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Friday, July 22, 2005

Redemptive-Movement Hermeneutic

A few years ago I learned that I have a Redemptive-Movement Hermeneutic. (Not to worry. They tell me that with surgery and proper medication it can be treated.) A hermeneutic is the “lens” we look through to read scripture. This lens involves our understanding of God and his purposes in giving Scripture. It involves our perceptions of the authors. It involves cultural assumptions we bring to the text from our own experience. We all engage in hermeneutics but we usually do it without reflection. It is taken for granted.

Years ago I began to realize that theologically conservative Christians and liberal Christians have something in common. Their hermeneutics assume Scripture is static. The conservative perspective views Scripture as a once and for all time “blueprint” for humanity. It is often referred to as a “manual for living” or “God’s plan” for our lives. In my estimation, there is often a lack of appreciation for cultural context within this perspective.

The liberal wing of the church tends to see Scripture as a collection of inspired (if that) human documents written by fallible authors. Scripture offers us very general principles about things like love and worship, but it is not much use for giving guidance in contemporary living. Human reason and knowledge have advanced so far beyond biblical understandings that all we can truly glean are the broadest of principles. We place ourselves above Scripture to interpret it. In my estimation, this perspective lacks appreciation of the divinely inspired nature and preservation of Scripture. It undercuts the authority it has over our lives.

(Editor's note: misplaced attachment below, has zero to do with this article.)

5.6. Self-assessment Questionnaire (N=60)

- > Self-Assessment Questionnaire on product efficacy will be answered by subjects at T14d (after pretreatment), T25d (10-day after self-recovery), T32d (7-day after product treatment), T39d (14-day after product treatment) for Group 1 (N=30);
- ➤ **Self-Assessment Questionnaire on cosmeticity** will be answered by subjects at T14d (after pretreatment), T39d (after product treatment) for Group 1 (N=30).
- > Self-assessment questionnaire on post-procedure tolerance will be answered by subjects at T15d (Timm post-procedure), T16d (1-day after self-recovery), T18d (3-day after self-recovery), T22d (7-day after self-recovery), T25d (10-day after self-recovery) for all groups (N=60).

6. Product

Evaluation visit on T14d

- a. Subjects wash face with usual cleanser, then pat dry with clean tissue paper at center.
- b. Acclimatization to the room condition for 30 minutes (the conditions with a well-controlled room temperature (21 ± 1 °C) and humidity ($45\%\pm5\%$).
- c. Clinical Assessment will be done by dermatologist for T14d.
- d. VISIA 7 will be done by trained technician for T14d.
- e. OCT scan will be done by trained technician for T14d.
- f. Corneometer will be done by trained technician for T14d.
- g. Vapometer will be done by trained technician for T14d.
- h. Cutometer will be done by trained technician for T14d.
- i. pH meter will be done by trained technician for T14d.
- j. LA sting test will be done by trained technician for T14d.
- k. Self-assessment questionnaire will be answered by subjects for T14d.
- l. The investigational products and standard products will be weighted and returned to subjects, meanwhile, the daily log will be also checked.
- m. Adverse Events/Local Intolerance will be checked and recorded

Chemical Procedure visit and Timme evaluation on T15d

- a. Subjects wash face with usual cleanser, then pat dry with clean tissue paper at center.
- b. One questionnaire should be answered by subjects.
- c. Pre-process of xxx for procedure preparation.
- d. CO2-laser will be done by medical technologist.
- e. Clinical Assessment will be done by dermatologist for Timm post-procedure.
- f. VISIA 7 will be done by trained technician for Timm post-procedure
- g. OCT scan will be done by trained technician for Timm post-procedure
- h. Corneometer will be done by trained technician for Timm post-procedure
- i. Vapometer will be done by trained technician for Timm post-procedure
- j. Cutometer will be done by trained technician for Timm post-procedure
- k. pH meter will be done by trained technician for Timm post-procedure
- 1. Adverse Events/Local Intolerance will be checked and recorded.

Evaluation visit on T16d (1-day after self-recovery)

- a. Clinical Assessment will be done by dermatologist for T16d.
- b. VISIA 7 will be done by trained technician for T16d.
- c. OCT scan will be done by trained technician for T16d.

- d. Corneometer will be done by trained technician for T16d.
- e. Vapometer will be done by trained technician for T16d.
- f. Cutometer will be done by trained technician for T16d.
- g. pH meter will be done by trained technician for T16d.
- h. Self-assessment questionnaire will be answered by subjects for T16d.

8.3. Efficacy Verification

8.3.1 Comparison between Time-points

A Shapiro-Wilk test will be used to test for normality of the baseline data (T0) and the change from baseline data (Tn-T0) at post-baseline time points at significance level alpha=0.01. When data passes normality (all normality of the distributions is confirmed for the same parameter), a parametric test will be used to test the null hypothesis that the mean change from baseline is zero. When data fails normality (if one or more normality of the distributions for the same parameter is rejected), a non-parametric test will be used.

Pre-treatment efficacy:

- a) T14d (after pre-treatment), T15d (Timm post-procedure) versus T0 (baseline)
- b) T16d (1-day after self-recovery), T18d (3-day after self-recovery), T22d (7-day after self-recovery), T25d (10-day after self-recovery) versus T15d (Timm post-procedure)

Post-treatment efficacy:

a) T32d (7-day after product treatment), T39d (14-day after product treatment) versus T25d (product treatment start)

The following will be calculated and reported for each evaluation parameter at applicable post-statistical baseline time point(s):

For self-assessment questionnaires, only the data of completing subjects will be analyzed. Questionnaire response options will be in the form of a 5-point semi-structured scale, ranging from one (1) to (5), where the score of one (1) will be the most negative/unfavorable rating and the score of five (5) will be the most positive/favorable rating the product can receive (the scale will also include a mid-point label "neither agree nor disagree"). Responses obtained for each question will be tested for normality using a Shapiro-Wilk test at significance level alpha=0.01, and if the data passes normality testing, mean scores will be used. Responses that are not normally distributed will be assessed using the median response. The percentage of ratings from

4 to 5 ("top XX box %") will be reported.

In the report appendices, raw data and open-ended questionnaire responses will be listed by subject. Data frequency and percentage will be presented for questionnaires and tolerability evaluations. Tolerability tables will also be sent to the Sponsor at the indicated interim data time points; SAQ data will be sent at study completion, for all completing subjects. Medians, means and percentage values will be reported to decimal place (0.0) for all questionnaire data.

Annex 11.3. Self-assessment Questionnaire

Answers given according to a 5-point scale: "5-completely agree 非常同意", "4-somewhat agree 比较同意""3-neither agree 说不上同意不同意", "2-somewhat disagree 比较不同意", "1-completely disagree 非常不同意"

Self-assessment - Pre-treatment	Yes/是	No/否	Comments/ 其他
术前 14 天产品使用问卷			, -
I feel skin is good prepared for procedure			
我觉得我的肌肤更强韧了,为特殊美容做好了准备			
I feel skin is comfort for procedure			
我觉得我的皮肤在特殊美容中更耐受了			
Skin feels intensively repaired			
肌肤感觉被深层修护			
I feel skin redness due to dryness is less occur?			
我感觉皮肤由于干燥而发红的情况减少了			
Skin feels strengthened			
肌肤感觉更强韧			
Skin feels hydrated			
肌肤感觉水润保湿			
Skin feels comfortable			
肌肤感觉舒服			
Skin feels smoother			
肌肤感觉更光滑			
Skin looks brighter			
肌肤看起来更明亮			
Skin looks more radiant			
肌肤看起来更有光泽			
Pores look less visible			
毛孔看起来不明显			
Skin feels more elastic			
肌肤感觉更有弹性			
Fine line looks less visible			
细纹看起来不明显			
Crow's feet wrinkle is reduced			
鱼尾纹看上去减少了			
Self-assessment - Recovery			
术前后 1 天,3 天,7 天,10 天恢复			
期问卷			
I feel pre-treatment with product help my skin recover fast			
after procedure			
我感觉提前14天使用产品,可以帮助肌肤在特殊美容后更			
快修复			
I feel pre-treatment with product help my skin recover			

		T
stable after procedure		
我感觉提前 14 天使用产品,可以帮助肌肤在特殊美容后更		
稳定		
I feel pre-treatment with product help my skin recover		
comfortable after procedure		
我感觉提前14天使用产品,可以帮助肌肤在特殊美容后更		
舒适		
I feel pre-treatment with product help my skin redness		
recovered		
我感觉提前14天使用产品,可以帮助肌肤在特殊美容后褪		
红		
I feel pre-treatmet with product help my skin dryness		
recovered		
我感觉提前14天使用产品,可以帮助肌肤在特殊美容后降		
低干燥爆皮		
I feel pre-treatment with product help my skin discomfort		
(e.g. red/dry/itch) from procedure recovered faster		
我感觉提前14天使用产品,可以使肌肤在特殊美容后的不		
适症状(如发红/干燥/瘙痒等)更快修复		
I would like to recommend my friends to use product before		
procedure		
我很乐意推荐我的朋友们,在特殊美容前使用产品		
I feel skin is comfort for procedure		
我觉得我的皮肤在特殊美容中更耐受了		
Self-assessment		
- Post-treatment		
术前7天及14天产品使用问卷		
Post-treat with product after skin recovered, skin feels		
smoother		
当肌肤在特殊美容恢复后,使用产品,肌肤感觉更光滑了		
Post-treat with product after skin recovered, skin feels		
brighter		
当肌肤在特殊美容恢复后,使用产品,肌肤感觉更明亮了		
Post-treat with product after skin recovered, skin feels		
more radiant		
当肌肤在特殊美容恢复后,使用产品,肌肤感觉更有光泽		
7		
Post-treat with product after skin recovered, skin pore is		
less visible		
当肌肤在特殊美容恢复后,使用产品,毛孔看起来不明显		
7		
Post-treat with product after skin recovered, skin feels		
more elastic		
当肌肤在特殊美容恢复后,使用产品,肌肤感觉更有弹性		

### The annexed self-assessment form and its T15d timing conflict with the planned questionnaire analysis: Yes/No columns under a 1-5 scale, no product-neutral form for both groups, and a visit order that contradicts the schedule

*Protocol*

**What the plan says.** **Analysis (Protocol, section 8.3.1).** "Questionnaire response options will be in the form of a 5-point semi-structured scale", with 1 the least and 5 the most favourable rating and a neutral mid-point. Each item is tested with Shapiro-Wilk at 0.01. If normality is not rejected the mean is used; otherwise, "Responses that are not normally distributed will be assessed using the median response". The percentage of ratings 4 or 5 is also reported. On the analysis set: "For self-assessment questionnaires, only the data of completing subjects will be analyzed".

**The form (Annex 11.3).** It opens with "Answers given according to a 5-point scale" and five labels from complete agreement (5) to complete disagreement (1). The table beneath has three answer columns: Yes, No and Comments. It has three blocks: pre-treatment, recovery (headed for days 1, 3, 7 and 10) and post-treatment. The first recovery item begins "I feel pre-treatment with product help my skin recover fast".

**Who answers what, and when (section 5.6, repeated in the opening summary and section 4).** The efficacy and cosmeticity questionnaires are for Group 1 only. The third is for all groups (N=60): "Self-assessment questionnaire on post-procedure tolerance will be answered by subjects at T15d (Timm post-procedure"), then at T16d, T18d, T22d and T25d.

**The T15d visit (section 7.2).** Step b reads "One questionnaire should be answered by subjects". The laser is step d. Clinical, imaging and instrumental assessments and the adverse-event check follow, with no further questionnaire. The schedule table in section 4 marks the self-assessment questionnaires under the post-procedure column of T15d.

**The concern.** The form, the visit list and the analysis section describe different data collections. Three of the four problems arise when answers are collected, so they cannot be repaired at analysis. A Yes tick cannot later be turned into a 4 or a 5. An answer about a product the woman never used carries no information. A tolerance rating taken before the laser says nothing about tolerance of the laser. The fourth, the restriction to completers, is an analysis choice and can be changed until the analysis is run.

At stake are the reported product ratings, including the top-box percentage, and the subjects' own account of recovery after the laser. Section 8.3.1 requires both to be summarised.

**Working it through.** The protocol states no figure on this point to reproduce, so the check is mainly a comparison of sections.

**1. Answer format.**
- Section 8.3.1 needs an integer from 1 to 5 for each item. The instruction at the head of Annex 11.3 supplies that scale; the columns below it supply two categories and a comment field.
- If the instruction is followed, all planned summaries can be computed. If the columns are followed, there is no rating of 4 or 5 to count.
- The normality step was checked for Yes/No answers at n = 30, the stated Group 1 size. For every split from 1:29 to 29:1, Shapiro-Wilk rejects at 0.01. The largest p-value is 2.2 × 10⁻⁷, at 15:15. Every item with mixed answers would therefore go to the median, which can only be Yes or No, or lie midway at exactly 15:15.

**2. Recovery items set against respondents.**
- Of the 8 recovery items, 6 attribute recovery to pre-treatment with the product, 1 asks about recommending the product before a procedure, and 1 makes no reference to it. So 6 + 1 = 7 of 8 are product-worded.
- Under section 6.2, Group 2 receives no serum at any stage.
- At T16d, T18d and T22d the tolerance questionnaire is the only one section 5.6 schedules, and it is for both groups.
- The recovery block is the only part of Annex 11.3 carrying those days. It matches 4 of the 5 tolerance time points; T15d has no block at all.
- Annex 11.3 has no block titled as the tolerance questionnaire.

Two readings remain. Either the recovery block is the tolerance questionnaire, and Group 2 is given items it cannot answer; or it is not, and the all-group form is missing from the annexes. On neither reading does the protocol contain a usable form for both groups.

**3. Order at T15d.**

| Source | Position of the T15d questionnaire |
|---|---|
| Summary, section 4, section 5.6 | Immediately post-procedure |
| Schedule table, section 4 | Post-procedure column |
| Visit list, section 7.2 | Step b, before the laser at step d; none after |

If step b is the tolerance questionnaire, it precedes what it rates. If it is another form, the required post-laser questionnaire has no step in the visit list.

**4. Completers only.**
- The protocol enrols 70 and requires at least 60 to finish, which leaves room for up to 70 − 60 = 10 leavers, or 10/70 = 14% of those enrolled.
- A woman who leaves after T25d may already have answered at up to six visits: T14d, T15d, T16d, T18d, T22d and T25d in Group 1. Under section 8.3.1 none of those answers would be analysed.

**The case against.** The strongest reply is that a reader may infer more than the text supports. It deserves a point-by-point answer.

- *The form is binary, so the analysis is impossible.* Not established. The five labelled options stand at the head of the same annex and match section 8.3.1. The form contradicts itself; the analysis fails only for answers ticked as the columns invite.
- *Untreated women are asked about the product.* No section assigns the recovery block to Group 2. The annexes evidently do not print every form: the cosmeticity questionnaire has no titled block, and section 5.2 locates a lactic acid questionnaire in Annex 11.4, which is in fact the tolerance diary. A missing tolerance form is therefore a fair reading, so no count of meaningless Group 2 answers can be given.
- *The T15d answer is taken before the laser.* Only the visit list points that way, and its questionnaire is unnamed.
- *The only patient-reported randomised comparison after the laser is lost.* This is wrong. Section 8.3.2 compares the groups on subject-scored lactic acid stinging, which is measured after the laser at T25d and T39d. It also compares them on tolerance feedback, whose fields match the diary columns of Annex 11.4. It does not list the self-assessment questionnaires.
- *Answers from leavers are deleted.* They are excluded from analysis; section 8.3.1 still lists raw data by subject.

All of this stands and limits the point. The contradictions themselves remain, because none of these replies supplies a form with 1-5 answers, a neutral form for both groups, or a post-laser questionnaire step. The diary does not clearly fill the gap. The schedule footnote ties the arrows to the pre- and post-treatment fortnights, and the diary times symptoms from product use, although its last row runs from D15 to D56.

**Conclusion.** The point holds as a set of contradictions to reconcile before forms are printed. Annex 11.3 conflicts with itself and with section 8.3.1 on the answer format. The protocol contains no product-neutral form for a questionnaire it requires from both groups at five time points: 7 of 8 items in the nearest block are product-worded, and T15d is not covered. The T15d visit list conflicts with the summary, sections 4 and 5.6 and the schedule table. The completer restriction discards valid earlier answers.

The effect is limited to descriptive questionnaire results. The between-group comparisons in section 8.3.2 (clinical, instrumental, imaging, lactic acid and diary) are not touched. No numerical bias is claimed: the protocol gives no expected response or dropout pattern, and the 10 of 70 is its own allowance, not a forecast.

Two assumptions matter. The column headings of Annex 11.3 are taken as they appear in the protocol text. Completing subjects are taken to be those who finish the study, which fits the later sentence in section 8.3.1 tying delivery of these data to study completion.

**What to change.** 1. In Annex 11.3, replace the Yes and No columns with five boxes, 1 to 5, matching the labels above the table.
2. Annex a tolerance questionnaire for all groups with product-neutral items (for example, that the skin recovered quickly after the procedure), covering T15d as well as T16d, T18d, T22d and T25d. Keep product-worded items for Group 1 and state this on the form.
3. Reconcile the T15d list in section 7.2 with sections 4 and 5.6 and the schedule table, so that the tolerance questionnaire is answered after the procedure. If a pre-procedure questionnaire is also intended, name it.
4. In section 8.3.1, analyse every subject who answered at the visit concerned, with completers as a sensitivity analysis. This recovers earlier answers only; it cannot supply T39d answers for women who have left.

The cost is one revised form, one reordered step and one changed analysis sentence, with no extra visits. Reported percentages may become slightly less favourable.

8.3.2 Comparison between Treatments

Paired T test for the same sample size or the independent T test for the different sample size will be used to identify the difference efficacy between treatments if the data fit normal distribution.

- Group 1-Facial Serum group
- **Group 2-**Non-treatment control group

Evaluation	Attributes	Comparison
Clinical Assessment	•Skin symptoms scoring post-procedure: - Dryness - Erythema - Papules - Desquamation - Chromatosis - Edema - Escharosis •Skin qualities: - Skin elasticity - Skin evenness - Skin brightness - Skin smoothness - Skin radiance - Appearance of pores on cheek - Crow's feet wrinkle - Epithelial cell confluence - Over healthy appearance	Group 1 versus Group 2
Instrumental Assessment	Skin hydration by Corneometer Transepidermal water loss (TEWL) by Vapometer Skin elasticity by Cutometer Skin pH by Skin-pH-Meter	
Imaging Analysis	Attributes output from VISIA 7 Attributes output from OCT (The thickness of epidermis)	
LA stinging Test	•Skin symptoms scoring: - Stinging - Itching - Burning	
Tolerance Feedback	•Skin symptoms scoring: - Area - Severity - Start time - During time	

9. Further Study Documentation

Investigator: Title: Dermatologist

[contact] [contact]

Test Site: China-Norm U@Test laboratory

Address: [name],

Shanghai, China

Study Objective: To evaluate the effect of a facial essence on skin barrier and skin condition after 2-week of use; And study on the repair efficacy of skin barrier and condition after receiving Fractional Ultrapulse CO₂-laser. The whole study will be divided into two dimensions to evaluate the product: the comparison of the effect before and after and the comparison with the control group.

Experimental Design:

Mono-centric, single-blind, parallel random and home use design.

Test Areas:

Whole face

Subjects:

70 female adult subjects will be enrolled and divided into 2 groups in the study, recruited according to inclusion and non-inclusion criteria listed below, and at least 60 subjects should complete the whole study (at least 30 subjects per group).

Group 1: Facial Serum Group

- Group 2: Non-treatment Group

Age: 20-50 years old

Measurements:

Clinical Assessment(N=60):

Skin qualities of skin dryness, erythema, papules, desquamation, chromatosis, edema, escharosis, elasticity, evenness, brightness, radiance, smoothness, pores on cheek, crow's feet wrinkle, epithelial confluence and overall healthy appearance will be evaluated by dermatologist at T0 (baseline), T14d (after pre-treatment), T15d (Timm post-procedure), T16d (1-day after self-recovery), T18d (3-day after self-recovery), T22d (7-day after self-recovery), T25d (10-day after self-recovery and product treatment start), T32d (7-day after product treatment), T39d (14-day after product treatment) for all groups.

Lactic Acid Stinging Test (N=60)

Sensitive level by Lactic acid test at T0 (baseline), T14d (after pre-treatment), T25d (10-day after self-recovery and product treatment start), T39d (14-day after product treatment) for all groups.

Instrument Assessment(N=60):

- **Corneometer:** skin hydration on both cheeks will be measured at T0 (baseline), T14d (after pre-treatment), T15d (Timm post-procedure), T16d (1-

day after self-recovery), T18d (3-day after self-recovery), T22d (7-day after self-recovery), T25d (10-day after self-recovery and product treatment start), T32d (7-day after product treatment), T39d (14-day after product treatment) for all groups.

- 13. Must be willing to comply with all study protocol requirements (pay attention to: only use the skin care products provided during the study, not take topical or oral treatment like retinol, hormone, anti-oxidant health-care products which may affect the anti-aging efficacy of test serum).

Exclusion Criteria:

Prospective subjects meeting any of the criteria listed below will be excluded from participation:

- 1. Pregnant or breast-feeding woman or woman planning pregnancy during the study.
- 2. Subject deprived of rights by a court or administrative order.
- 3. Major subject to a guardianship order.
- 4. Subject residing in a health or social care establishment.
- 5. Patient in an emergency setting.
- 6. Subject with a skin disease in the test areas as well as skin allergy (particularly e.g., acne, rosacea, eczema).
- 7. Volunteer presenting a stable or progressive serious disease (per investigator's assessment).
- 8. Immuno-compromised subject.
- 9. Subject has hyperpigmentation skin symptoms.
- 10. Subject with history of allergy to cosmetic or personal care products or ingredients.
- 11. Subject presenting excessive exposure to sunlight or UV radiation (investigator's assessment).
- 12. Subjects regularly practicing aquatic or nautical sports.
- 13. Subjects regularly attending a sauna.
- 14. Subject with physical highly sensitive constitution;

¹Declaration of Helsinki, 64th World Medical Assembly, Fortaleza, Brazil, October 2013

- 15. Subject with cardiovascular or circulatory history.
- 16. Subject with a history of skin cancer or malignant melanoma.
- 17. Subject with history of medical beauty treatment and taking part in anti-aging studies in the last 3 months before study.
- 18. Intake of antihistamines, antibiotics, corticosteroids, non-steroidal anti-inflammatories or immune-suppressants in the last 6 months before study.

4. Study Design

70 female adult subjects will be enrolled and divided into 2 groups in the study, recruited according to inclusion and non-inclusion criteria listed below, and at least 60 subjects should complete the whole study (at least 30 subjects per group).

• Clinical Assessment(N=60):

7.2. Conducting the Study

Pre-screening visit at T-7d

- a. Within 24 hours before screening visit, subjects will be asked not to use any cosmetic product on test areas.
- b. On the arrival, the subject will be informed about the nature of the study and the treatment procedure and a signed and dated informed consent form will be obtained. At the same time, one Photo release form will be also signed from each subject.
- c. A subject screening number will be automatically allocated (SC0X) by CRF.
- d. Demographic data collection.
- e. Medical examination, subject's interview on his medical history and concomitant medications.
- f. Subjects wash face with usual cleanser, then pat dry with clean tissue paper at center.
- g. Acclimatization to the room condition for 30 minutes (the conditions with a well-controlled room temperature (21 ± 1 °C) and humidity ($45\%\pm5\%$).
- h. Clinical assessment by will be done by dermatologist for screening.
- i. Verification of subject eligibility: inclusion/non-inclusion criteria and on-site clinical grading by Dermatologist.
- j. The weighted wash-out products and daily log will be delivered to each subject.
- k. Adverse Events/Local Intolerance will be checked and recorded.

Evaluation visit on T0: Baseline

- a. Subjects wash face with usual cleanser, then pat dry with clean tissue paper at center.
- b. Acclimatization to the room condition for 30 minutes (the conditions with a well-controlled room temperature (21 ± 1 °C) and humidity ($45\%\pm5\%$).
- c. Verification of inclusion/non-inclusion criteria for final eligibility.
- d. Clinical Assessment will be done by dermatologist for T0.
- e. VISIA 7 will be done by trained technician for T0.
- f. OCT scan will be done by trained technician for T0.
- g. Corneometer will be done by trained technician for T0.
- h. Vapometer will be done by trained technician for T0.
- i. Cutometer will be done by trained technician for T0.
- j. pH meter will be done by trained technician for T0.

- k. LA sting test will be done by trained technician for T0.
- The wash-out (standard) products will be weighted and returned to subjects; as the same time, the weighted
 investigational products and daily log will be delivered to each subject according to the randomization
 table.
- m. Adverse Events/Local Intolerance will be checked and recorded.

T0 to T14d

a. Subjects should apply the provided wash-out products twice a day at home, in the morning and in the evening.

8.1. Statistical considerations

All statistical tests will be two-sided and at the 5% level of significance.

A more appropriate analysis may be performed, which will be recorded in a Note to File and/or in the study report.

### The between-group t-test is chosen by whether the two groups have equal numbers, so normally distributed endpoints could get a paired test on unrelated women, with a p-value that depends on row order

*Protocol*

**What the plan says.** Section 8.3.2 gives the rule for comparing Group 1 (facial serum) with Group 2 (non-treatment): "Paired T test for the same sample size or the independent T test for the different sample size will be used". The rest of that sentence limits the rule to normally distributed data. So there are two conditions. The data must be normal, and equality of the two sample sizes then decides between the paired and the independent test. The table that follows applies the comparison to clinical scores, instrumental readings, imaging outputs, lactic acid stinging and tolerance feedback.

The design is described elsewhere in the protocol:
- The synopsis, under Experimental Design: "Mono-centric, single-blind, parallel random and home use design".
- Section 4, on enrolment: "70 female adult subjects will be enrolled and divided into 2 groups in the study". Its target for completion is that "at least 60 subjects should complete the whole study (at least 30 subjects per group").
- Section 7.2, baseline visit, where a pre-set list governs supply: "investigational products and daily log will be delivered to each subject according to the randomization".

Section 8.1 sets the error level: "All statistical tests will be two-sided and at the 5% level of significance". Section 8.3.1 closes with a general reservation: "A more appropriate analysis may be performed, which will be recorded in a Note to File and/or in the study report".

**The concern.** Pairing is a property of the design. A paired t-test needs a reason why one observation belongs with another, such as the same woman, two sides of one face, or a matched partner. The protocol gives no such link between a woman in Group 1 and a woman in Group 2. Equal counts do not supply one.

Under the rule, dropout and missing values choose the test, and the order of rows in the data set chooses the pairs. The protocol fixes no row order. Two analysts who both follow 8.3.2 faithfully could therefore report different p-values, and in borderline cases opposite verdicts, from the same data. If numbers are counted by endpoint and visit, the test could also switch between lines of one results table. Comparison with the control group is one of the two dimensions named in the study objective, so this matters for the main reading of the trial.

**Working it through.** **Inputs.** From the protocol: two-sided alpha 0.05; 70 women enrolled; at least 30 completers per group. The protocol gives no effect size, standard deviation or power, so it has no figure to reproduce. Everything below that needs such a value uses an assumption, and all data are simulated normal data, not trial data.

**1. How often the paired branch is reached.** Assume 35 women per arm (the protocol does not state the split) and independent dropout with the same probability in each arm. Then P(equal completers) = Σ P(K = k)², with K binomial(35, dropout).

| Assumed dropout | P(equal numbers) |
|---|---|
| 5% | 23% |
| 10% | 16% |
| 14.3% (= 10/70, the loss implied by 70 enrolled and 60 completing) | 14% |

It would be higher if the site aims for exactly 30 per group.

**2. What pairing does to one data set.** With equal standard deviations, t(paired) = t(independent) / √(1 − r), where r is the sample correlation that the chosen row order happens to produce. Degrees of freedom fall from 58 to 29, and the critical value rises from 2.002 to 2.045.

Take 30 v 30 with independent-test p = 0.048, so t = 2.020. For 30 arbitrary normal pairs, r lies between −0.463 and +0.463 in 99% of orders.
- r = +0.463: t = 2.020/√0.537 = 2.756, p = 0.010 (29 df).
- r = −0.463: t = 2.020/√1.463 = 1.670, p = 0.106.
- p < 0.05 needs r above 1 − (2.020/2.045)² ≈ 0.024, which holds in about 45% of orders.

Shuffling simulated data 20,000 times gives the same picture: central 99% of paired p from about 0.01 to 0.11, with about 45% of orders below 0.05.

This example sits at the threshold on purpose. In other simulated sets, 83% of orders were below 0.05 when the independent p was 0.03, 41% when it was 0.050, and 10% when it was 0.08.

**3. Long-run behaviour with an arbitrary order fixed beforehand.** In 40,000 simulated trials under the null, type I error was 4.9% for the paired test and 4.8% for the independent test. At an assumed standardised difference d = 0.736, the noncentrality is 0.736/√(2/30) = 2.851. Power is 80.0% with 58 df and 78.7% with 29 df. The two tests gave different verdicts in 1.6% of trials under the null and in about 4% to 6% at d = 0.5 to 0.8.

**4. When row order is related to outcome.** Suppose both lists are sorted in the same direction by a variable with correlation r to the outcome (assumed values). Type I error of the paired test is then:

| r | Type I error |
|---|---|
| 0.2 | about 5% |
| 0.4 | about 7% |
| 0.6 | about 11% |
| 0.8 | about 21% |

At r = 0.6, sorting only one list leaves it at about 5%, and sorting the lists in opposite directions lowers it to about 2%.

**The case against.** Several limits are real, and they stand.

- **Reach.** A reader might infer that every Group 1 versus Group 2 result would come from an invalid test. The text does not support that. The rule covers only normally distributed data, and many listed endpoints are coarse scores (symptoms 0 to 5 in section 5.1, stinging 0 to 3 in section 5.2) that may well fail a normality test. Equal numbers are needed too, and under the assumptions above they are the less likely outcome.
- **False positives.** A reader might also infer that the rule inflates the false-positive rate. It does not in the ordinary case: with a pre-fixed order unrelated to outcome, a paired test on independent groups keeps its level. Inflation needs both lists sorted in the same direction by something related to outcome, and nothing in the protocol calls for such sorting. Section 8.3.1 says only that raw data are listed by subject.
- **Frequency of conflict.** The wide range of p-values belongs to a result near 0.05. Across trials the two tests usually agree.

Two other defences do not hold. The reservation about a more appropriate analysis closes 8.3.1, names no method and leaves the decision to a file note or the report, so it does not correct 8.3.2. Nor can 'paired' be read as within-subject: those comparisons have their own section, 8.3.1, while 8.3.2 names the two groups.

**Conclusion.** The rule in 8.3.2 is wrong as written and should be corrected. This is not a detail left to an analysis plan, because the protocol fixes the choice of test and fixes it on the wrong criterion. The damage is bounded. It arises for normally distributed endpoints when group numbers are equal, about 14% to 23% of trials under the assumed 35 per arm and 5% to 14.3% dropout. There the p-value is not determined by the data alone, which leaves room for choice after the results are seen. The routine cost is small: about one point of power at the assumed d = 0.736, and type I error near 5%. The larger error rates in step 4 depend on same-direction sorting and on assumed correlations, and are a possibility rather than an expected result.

My concern with both of these perspectives is that they are static and not dynamic. William J. Webb is the one I stole the “Redemptive-Movement Hermeneutic” label from. He uses an “XYZ” formula.

X stands for the particular culture context a Scripture passage was written in.
Y stands for the concrete words of Scripture and the ethic they teach in contrast to culture.
Z stands for the ultimate ethic the God intends for eternity.

Redemptive-Movement begins with the creation and fall. It understands God to be redeeming humanity and creation over time, until one day all realms will be united under his authority. There is a progression, not a flip of a switch, from fall to full redemption. God is shaping things toward a predetermined end.

Therefore, when I read a passage of Scripture, I have three questions to keep in front of me.

Question X - What was the nature and practice of the surrounding culture?
Question Y – What exactly is the biblical passage saying and how does that contrast with the surrounding culture?
Question Z – What is the ultimate ethic to which the biblical passage is pointing?

Just a quick example.

(X) The “seven-fold vengeance” said that what ever wrong you do to me I will repay seven times worse. This excessive vengeance was prevalent in the ancient Middle-East.

(Y) God gave Moses the commandment to limit vengeance to “an eye for and eye and a tooth for a tooth.”

(Z) Jesus told us to love our enemies.

The “eye for an eye” standard was to limit violence. It was not the ultimate standard but it pointed us in the direction of the ultimate standard. To act on an “eye for an eye” mentality now would be a regression from the standard.